the distinction between 'indigenization,' that is, carving out a space for oneself in society and "assimilation," that is, accepting the place in society assigned to one by the dominant group. In the case of Blackamerican Muslims, this is a critical distinction, for, as both blacks and as Muslims, experience has suggested that the dominant culture does not have all the answers and that in many instances accepting the invitation to be included in the latter might be tantamount to accepting admission into a burning building.
-pg. 169 of Sherman Jackson's Islam and the Blackamerican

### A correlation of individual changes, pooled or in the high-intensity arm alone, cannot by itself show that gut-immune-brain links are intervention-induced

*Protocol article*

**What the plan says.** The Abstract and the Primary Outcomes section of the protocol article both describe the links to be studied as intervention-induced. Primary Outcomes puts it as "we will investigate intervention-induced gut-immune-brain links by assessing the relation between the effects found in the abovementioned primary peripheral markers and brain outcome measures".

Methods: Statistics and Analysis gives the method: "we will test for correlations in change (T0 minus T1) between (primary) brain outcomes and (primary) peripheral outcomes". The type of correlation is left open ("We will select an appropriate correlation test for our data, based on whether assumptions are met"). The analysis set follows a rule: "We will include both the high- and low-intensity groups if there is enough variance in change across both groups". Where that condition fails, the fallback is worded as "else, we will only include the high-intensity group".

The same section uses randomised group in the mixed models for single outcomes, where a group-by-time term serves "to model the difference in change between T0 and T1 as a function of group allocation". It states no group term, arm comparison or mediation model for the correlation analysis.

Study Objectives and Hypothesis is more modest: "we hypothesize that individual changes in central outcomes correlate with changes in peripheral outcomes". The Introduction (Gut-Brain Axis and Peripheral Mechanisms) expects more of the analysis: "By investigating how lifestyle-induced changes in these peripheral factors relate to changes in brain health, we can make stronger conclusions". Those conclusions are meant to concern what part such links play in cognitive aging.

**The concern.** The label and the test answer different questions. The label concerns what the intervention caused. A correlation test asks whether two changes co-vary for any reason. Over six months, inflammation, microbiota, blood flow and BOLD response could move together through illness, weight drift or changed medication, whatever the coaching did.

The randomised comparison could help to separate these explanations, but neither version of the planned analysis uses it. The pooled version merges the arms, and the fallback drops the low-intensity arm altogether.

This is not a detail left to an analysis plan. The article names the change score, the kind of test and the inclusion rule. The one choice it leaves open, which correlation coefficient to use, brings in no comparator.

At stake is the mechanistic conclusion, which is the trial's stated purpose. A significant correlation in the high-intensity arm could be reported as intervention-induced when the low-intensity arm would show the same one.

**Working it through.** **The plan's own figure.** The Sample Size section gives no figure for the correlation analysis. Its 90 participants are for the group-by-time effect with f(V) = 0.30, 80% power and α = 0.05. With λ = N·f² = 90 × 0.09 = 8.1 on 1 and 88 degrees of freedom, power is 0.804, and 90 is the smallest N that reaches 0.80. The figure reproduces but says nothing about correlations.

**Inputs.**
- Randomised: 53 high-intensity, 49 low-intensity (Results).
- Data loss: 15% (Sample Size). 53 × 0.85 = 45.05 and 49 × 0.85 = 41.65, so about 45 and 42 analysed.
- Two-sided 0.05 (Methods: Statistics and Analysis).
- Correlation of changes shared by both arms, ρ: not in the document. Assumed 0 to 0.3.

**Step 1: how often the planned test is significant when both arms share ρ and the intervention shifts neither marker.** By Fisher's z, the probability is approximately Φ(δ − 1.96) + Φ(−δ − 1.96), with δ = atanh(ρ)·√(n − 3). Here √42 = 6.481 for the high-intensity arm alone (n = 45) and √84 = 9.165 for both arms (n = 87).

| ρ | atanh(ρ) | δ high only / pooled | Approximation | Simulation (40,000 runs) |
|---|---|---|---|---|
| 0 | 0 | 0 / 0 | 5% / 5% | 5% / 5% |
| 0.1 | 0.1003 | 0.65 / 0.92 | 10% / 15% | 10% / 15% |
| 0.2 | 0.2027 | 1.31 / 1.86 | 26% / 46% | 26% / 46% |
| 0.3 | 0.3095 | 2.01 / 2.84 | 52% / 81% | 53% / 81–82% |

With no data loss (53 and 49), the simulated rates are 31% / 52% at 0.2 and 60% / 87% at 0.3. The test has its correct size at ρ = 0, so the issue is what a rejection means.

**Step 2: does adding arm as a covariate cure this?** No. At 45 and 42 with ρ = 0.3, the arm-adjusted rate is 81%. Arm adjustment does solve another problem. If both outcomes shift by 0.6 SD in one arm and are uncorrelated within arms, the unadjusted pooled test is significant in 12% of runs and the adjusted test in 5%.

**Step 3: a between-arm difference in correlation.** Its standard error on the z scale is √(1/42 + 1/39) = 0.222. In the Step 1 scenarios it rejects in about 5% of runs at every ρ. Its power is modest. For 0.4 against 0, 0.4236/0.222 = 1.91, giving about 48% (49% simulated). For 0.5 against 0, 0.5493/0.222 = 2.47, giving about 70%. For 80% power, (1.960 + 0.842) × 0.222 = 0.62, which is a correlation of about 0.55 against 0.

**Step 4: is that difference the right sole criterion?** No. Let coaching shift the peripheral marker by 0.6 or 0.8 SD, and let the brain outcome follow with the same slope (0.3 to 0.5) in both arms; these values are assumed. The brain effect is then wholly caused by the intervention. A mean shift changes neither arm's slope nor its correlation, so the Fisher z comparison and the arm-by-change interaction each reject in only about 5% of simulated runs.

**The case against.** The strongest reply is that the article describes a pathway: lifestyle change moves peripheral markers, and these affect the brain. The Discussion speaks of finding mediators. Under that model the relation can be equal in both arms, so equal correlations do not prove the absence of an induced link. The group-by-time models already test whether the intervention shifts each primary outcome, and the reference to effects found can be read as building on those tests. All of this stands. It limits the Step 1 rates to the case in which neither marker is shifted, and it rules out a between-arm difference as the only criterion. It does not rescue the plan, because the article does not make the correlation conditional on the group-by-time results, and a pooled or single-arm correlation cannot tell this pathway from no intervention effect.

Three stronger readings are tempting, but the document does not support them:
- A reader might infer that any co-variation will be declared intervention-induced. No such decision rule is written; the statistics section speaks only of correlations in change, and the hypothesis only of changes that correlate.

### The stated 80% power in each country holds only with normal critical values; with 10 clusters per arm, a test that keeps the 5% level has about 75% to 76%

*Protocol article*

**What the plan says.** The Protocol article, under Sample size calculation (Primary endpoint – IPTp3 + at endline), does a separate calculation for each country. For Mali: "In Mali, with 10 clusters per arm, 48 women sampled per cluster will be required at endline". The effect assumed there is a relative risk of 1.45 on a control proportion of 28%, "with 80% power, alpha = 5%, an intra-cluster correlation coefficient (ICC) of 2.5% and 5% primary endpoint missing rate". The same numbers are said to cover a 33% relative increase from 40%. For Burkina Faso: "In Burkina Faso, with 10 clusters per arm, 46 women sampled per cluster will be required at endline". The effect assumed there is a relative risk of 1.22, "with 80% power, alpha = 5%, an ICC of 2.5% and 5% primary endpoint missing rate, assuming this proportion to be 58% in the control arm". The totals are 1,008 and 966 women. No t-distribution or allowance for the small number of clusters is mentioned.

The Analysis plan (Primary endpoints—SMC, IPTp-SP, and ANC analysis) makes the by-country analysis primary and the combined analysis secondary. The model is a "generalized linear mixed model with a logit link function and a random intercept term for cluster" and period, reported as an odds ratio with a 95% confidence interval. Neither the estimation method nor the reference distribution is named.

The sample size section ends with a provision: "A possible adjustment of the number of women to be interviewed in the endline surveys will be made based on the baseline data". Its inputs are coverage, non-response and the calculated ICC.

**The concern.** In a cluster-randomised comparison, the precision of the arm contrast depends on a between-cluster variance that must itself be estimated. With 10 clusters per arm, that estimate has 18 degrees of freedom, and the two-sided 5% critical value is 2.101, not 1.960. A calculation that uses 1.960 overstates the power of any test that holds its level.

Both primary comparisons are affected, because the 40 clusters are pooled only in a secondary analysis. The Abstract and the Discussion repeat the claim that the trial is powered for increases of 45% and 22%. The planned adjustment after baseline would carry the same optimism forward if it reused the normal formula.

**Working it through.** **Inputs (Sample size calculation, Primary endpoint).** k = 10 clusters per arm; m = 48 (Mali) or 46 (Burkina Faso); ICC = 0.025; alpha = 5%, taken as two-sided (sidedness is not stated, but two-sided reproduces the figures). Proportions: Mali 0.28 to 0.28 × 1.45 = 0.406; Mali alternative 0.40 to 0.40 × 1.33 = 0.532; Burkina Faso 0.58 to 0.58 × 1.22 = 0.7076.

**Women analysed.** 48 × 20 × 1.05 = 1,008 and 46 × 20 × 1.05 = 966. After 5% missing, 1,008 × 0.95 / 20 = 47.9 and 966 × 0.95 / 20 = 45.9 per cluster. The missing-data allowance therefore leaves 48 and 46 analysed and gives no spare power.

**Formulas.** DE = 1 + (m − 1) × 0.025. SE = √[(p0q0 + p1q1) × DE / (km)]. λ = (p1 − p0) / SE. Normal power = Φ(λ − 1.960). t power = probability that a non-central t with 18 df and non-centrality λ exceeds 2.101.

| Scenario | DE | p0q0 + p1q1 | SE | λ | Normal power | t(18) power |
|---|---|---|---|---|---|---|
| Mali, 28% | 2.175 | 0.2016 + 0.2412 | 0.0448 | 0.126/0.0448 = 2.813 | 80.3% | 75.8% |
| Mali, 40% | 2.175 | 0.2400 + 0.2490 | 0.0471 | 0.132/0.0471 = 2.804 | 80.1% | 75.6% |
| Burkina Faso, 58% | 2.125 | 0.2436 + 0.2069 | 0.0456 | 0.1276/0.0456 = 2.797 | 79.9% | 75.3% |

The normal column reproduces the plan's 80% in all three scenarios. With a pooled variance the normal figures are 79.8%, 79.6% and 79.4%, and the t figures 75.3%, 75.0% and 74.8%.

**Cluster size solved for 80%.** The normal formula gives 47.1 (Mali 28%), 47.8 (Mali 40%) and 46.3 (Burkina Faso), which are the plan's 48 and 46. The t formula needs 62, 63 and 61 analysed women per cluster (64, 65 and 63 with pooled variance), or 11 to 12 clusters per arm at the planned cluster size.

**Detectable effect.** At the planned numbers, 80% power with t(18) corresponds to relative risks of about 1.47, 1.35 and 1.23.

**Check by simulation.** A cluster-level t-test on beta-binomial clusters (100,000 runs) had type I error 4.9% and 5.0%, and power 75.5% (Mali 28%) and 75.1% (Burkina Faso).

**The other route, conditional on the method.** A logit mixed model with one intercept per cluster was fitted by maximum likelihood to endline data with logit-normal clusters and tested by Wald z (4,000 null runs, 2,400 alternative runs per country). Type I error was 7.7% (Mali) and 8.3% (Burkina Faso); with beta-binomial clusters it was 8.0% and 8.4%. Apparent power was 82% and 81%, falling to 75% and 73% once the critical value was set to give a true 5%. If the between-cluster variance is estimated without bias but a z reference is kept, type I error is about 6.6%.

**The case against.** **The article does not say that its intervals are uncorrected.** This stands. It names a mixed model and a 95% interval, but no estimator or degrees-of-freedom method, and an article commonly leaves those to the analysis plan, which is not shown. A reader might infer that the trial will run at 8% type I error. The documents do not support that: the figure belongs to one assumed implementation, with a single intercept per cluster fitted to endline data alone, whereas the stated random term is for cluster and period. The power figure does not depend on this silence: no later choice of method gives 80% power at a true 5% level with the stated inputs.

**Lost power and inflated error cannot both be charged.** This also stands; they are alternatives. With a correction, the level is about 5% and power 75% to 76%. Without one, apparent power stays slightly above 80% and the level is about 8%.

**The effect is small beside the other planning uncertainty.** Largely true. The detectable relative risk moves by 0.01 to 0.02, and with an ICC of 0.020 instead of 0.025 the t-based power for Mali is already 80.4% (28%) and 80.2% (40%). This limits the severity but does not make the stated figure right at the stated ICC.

[footnote 80: To take just one example of the inadequacies of present understandings of both pluralism and equality, Stephen Carter notes that he was told by a leading evangelist that Muslim inmates have no cause to complain because they have all the rights and privileges that Christian inmates have. Carter perceptively responds: "No doubt they do. But they would prefer to have the rights they need as Muslims. The right to do everything that Christians are allowed to do is not the same as the right to follow God in their own way." Carter, God's Name in Vain, 157-158. See also my "Shari'ah, Democracy and the Modern Nation State: Some Reflections on Islam, Popular Rule and Pluralism," Fordham International Law Journal 27, no. 1 (December, 2003): 102-107.]